Chocolate Industry

La Petite Chocolate: Turkish delight in Hastings’ artisan chocolate factory

Turkish winemaker Asli Gider has found a new place to express her artistry and curiosity, La Petite Chocolate, the Hastings artisan <a class=chocolate factory she owns with her husband Sel.” style=”width:100%;display:inline-block”/>

John Cowpland / Stuff

Turkish winemaker Asli Gider has found a new place to express her artistry and curiosity, La Petite Chocolate, the Hastings artisan chocolate factory she owns with her husband Sel.

The bell above the door rings as you enter La Petite Chocolate, the rich smell of chocolate greets you with the sweet sounds of French music.

It’s as if you’ve been transported to France rather than the main street of Hastings at Turkish couple Sel and Asli Gider’s artisanal chocolate factory.

Over 16 different types of chocolate are on offer, each featuring a unique pairing that speaks to the couple’s origins and background in food production and winemaking.

“The most important thing for us is taste,” Asli said.

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Both were raised in different parts of Turkey, a country with a “very diverse and rich culture”, Asli said.

“Our cuisine is heavily influenced by the Mediterranean, but you can find everything. The food is very colorful and has many different influences and tastes.

From winemaking to making chocolate treats, Hastings chocolatier Asli Gider says the most important aspect is taste.

John Cowpland / Stuff

From winemaking to making chocolate treats, Hastings chocolatier Asli Gider says the most important aspect is taste.

The couple both studied food process production engineering, but wanting to do something “artistic”, Asli turned to winemaking, studying in Bordeaux, France.

In 2011, they decided to move for their family, traveling through the wine regions of Australia and New Zealand in a caravan before settling in Hawke’s Bay. “It was a big change, but it felt more like home.”

While Sel found work in the region’s apple industry and Asli in viticulture, both eventually wanted to open their own artisanal food businesses.

They explored bread and cheese making before seeing Hastings Chocolate Factory was for sale in 2020.

They stock around 16 different flavors of chocolate at a time, although this changes regularly.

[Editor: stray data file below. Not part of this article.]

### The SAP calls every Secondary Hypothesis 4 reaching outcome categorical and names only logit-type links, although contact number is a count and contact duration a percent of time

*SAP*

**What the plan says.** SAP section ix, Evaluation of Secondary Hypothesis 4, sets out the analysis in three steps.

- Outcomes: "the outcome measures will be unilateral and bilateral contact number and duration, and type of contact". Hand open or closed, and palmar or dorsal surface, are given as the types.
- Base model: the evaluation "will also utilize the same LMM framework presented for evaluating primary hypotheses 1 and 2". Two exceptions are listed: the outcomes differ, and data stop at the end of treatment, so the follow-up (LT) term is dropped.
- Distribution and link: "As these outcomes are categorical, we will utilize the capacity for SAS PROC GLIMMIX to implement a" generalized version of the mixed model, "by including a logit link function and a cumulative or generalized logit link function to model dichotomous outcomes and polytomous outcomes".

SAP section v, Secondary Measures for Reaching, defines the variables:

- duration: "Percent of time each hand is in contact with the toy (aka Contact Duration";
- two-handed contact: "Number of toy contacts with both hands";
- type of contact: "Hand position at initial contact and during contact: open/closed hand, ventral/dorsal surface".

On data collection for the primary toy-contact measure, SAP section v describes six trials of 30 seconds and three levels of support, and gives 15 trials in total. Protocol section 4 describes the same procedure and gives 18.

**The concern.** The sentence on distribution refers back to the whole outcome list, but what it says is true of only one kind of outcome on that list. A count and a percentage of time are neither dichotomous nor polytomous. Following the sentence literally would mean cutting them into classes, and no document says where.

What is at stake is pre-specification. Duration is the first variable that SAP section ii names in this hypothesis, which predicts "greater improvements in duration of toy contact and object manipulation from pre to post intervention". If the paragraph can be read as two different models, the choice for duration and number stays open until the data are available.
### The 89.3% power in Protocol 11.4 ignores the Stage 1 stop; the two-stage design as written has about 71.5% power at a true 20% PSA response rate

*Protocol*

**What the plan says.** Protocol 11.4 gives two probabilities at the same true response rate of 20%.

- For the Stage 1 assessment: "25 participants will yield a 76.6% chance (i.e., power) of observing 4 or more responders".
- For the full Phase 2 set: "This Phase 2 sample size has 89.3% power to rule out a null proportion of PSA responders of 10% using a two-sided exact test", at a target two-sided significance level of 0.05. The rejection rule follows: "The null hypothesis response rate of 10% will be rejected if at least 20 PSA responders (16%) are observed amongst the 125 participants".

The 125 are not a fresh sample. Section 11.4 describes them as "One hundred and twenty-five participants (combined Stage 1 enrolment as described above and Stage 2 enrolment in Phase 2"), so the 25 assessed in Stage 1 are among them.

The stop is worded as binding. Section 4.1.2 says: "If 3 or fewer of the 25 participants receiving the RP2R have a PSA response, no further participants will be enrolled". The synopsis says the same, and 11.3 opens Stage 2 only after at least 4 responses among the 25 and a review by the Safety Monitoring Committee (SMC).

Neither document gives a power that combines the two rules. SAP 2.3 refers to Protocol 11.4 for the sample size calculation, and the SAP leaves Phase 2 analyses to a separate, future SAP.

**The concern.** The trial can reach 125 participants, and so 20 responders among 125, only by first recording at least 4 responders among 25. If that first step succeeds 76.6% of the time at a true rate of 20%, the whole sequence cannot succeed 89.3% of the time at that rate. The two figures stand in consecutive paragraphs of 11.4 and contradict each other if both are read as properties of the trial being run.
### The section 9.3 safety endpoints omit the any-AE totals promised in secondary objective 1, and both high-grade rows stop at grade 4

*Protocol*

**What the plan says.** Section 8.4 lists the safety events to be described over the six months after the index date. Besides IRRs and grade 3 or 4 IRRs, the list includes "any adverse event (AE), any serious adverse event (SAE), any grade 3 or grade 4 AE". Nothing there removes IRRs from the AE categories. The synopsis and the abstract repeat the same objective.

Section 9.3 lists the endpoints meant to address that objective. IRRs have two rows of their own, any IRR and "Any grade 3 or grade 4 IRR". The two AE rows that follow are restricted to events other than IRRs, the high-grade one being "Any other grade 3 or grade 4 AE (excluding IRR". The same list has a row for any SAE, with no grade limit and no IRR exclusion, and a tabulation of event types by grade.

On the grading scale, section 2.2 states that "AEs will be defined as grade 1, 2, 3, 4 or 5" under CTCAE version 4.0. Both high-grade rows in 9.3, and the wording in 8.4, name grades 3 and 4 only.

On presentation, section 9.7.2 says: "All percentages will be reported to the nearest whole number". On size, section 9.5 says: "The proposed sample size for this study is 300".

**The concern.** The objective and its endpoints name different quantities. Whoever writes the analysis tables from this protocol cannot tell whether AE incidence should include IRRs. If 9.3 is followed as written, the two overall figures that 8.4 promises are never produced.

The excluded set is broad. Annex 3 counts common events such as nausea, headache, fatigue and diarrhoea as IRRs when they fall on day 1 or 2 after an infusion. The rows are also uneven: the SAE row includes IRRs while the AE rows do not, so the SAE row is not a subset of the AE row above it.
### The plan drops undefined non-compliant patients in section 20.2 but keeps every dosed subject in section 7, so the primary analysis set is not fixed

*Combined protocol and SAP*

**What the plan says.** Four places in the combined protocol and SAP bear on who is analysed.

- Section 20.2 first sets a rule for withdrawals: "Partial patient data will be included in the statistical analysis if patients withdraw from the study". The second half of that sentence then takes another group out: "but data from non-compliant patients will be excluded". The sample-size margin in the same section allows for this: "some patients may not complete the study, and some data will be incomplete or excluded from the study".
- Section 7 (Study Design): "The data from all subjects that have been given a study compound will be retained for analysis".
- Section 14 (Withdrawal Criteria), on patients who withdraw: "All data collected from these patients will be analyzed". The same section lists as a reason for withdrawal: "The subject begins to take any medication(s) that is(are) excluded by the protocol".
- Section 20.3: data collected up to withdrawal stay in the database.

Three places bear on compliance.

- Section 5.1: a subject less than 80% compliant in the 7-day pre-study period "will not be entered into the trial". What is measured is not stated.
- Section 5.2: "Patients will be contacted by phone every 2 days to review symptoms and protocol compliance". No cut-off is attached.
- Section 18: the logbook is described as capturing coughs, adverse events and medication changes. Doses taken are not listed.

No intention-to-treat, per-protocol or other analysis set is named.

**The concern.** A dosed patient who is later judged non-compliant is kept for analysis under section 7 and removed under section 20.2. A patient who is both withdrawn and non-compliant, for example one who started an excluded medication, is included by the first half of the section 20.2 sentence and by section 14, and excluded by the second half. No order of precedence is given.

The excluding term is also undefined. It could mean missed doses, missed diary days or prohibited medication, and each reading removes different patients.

John Cowpland / Stuff

They stock around 16 different flavors of chocolate at a time, although this changes regularly.

Sweet tooth Asli admits they knew nothing about chocolate making until they took over the business after the first lockdown, with the calm weather helping them find their footing.

One of the most important things they had learned was the inequality that plagues part of the cocoa production sector.

As such, it was important for them to work with a supplier they trusted, another family business, in addition to being Fair Trade, Organic and Fair Trade accredited. Their cocoa is single-origin, sourced from the Dominican Republic, Ecuador and São Tomé.

The family had been considering owning their own artisanal <a class=food business for some time when they saw the chocolate factory for sale in late 2020.” style=”width:100%;display:inline-block”/>

John Cowpland / Stuff

The family had been considering owning their own artisanal food business for some time when they saw the chocolate factory for sale in late 2020.

The pair also prioritized working with quality producers across New Zealand to source ingredients while playing with different flavors and pairings.

“In New Zealand, we are lucky to have passionate producers,” Asli said. “I like to create things with them.”

They stock about 16 different flavors of chocolate at a time, though that changes regularly, including seasonal favorites like gingerbread and hot roll-inspired bars.

They also specialize in sweets, small bites that “can be very potent”.

They use single-origin cocoa, sourced from the Dominican Republic, Ecuador and São Tomé.

John Cowpland / Stuff

They use single-origin cocoa, sourced from the Dominican Republic, Ecuador and São Tomé.

Some of their most unique pairings include lemon and salt, ginger and tangerine, orange and sesame, smoked chili and lime, coconut and raspberry, feijoa and white chocolate with passion fruit, and fennel and bergamot (admittedly not one of their biggest sellers).

Each type of chocolate involves a slightly different production process that is handled by their on-site chocolatier.

Asli is currently working on a chocolate gin in partnership with a Martinborough-based distiller to help raise funds for Forest and Bird. Home compostable labels on each bar feature designs by a Hawke’s Bay-based artist.

Easter is one of the busiest times of the year for the shop filled with colorful chocolates, chicks, eggs and bunny-shaped candies.

John Cowpland / Stuff

Easter is one of the busiest times of the year for the shop filled with colorful chocolates, chicks, eggs and bunny-shaped candies.

While Sel is more involved, Asli sees her role as a “storyteller”, adding that makes them the perfect pair.

She said they were both “very curious people” and that being a small company allowed them to experiment more. Asli wouldn’t claim a favorite but admitted she’s particularly fond of the nutty.

With Easter their busiest time of the year, the shelves are currently displaying chocolate chooks and a colorful range of eggs and bunny-shaped candies.

“I like the fun part. Our job makes people happy.”